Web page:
By Tim Price
They call them ‘junk bonds’ for a reason. They now constitute an offence against linguistic decency: ‘high yield’ no longer even is. Consider the chart below:
(The index in question is a benchmark for the broad high yield bond market.)
Not for nothing did the Financial Times report at the weekend that “Retail investors are getting increasingly nervous about high-yield bonds”.
In the entire history of the UK Gilt market, yields have never been as low. This suggests that Gilt buyers at current levels are unlikely to enjoy an entirely blissful investment experience.
Just to round up this analysis of bond investor hyper-exuberance, consider this last chart, which puts interest rates (in this case, the UK base rate) in their historical context:
(*The Bank Rate has comprised variously the Bank Rate, Minimum Lending Rate, Minimum Band 1 Dealing Rate, Repo Rate and Official Bank Rate.)
There is one (inverse) correlation in investment markets that is pretty much iron-clad. If interest rates go up, bond prices go down.
This is entirely logical, since the coupon payments on bonds are typically fixed. If interest rates rise, that stream of fixed coupon payments loses its relative attractiveness.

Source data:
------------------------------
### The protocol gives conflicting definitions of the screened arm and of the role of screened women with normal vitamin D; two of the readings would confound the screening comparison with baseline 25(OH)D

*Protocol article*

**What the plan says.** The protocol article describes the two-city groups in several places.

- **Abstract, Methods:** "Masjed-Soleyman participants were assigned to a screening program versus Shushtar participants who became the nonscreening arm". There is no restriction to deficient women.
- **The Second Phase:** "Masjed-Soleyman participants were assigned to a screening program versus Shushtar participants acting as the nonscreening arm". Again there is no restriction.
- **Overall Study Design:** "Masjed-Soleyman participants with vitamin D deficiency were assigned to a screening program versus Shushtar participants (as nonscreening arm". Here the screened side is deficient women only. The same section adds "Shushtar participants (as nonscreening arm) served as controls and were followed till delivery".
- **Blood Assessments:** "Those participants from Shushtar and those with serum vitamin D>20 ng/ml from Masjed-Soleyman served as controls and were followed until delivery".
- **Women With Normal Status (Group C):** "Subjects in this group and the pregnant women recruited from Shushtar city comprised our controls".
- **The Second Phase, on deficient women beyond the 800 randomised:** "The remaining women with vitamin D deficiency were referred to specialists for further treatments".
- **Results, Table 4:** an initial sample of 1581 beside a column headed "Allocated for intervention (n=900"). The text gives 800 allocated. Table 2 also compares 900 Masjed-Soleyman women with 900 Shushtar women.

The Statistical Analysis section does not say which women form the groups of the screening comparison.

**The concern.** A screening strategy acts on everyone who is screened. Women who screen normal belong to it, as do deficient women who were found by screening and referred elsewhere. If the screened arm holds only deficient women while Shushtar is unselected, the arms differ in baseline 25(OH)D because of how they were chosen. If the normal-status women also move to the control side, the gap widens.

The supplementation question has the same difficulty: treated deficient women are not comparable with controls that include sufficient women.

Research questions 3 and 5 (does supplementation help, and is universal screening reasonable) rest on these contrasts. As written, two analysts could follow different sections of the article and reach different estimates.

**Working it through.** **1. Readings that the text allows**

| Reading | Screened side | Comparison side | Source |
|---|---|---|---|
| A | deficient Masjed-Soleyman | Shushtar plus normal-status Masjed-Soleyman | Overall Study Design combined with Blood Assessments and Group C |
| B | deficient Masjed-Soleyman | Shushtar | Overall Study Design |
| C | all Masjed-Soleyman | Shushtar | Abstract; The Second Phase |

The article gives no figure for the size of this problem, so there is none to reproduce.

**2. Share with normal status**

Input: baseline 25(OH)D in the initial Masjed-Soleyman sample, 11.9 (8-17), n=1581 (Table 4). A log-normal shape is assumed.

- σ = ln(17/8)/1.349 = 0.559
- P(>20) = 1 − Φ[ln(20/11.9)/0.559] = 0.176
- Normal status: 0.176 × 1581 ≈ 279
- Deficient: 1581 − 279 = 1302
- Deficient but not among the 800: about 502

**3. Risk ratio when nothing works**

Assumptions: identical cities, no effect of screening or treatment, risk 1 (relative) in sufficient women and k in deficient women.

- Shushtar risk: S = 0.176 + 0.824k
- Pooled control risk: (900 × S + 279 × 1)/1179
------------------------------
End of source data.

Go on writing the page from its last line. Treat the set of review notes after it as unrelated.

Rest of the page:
The bond price must therefore fall to compensate fixed coupon investors. So now ask yourself a question: in what direction are interest rates likely to go next ?
The bond environment, ranging from high yield nonsense to government nonsense, is now fraught, littered with uncertainty and unexploded ammunition, and waiting nervously for the inevitable rate hike to come (or bracing for a perhaps messy inflationary outbreak if it doesn’t).
There are clearly superior choices on a risk-reward basis; we think Ben Graham-style value stocks are the logical and compelling alternative.
“By sacrificing quality an investor can obtain a higher income return from his bonds. Long experience has demonstrated that the ordinary investor is wiser to keep away from such high- yield bonds. While, taken as a whole, they may work out somewhat better in terms of overall return than the first-quality issues, they expose the owner to too many individual risks of untoward developments, ranging from disquieting price declines to actual default.”
- Ben Graham, ‘The Intelligent Investor’.